When you take your little beachcomber for walks along the sandy shores of Puget Sound, you’re sure to spot lots of cool stuff—crabs, anemones and coveted pieces of colorful sea glass. But we’re guessing you’ve also spotted some plastic discards alongside nature’s treasures which just happens to be the inspiration behind this latest exhibit, “Washed Ashore, Art to Save the Sea.” Sound intriguing? Read on to find out how a local artist has turned plastic trash into whimsical art, with a message your kids are going to love.

 photo: Allison Sutcliffe

An Idea Takes Shape
After a personal loss, retired art and dance teacher Angela Haseltine Pozzi was drawn to the sea. She had spent the summers of her youth along Oregon’s sandy shores and knew them as a place of healing. What she found when she got there surprised her. And eventually inspired her. In addition to the occasional objects she used to spot as a kid that had floated in from Japan or China, she now found mounds of plastic trash accumulating along Oregon’s beaches. Everything from soda bottles to toy shovels to full-sized coolers, castaways from a sunny afternoon spent boating. Clearly there was a problem.

photo: Russ Carmack

Relying on her expertise as an artist, Pozzi decided to do something about it. So she called attention to the situation in a most unusual way—by creating sculptures of sea animals made entirely of found plastic pieces that had washed up on Oregon’s coast. Since starting the Washed Ashore project seven years ago, she and her team of volunteers have transformed 20 tons of garbage, dragged from over 300-miles of Oregon shoreline, into 70 colorful sculptures, ten of which you and your sidekick can explore at Point Defiance Zoo.

photo: Nathan Howard

These Aren’t Your Everyday Animals
The bulk of the sculptures are displayed on the grassy lawn behind the entrance plaza, outside the aquarium. This is where you’ll find Chompers the Shark, Octavia the Octopus and Priscilla the Parrotfish, to name a few. Each larger-than-life sculpture is made up of intricately laced, stapled and nailed together pieces of plastic that seamlessly become the colors and textures of sea creatures affected by ocean pollution. And your kiddo will find it every bit as fascinating to look at as you do.

photo: Allison Sutcliffe

The Newest Addition
While wandering the lawn, be sure to check out Steve the Weedy Sea Dragon, named for a Tacoma resident who inspired Pozzi to learn about sea dragons. He’s making his worldwide debut at this exhibit. Standing 10 feet tall, and running 20 feet in length, he’s the longest of any sculpture on display. When you look closely you’ll see his thick appendages are made from lost swim fins and much of his body is dotted with plastic bottle caps and cans. There’s even a toy robot hidden somewhere on his body. Can you find it? But what you won’t see is the gigantic plastic highway drum, usually filled with sand and blocking off parts of the highway. That’s because it’s used as a base around which the sculpture was built. And yes, it too is something that washed up on shore.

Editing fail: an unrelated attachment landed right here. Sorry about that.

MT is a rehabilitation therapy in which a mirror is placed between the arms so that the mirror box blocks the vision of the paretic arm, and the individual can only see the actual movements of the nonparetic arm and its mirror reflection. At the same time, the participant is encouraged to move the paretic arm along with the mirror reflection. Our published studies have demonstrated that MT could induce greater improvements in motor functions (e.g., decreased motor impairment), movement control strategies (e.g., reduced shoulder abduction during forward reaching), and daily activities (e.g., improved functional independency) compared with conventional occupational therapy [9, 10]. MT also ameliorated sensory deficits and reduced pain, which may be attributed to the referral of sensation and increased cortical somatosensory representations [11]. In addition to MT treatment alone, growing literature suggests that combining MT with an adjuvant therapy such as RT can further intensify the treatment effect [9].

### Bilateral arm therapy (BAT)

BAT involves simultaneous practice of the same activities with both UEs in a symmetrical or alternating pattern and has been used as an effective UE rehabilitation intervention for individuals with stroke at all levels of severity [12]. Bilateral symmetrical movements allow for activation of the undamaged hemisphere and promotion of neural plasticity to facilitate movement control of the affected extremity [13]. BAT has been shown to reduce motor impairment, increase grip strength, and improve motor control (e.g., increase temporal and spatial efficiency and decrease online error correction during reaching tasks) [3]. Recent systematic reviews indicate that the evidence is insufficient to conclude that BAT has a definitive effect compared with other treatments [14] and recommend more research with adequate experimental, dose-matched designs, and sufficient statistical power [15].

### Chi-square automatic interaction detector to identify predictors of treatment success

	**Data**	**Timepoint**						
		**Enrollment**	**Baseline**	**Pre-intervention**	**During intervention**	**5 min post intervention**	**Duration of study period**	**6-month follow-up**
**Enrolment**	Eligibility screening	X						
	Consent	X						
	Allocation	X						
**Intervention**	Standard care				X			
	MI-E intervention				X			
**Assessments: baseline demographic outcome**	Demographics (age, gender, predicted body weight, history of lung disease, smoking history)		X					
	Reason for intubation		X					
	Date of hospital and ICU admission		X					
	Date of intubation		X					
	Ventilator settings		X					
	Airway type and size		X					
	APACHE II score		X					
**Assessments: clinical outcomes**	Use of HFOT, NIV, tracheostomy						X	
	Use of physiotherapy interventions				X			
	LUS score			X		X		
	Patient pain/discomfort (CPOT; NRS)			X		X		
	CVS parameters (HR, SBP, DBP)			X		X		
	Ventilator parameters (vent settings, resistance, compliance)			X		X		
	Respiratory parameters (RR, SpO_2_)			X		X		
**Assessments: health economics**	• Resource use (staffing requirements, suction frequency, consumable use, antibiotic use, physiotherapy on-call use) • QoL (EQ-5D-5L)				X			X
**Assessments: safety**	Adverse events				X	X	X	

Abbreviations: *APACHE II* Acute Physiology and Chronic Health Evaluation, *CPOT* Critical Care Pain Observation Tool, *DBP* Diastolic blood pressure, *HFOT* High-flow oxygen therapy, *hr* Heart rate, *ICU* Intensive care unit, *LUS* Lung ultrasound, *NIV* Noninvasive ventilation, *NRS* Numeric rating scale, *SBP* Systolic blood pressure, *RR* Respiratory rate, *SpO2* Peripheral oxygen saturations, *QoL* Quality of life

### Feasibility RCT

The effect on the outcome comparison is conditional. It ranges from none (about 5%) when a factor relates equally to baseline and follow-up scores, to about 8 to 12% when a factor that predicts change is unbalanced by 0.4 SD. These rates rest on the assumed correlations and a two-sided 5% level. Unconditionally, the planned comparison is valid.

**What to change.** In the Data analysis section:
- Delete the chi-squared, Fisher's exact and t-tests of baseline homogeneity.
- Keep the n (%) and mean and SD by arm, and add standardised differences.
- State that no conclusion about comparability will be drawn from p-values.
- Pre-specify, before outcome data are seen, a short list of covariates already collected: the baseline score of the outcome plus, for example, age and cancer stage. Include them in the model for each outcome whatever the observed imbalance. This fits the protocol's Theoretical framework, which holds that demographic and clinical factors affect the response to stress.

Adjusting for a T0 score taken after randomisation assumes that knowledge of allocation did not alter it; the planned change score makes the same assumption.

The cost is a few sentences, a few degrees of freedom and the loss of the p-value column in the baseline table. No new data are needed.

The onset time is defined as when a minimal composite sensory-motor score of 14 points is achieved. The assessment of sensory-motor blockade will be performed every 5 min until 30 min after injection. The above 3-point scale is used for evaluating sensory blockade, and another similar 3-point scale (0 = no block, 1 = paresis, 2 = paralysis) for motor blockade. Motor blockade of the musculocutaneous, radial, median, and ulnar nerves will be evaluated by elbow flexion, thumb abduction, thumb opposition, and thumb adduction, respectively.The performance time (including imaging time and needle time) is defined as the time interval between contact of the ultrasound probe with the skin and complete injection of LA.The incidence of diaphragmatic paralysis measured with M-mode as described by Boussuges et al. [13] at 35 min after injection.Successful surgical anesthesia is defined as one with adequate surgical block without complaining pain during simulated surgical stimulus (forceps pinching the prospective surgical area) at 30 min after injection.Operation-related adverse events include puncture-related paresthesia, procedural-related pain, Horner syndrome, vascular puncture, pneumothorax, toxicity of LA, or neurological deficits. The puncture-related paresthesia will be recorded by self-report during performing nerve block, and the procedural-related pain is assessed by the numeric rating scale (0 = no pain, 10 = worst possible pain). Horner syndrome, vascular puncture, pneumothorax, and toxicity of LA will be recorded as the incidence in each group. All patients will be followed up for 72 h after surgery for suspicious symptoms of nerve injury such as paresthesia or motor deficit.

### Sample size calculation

photo: Allison Sutcliffe 

Just for Kids
But for all the bright colors, fascinating finds and overwhelming size of these playful sculptures, the thing your curious cutie will love the most is that she can touch every inch of any sculpture… well, at least if she can reach it! And we’re not talking the gentle one-finger touches reserved for the delicate stingrays housed next door. We’re talking get your hands out there to touch, tap and sense your way around each awesome sculpture. When little hands have taken it all in, kidlets can play a game of I Spy. Each sculpture has a challenging list of specific objects found somewhere on the creatures. Your task is to find it, if you can!

 photo: Allison Sutcliffe

Beyond the Sculptures
To celebrate this unique exhibit, the zoo’s education staff came up with some daily activities that will help your little environmentalist connect the artwork’s theme to the animals they see at the zoo, and simple things they can do to be part of the solution. Before you head down, print out a scavenger hunt activity page. Then, work through the I Spy, Think and Meet Me options to enhance your walking art tour. Find out how plastics get into our oceans with imagery and activities over at the Marine Discovery Center. And be sure to follow up that interesting lesson with a trip to the Earth Aid Station. This is where your kidlet will find out how plastics break down in the ocean. Now that’s art with heart!

“Washed Ashore: Art of Save the Sea” at Point Defiance Zoo & Aquarium
5400 N. Pearl St.
Tacoma, Wa 98407
253-591-5337
Online: pdza.org/washed-ashore

Dates: Now through Oct. 21, 2017
Hours: 9:30 a.m.-5 p.m. daily through May 19; 9:30 a.m.-6 p.m. daily, May 20-Sept. 4 (excluding July 28th)
Cost: $17.95/Adults; $13.95/Youth (5-12); $9.95/Kids (3 & 4); 2 & under Free; $2 discount for Pierce County residents and military. Admission includes access to all exhibits.

Do you plan to check out Washed Ashore with your crew? Tell us about your favorite sculpture in the Comments below!

— Allison Sutcliffe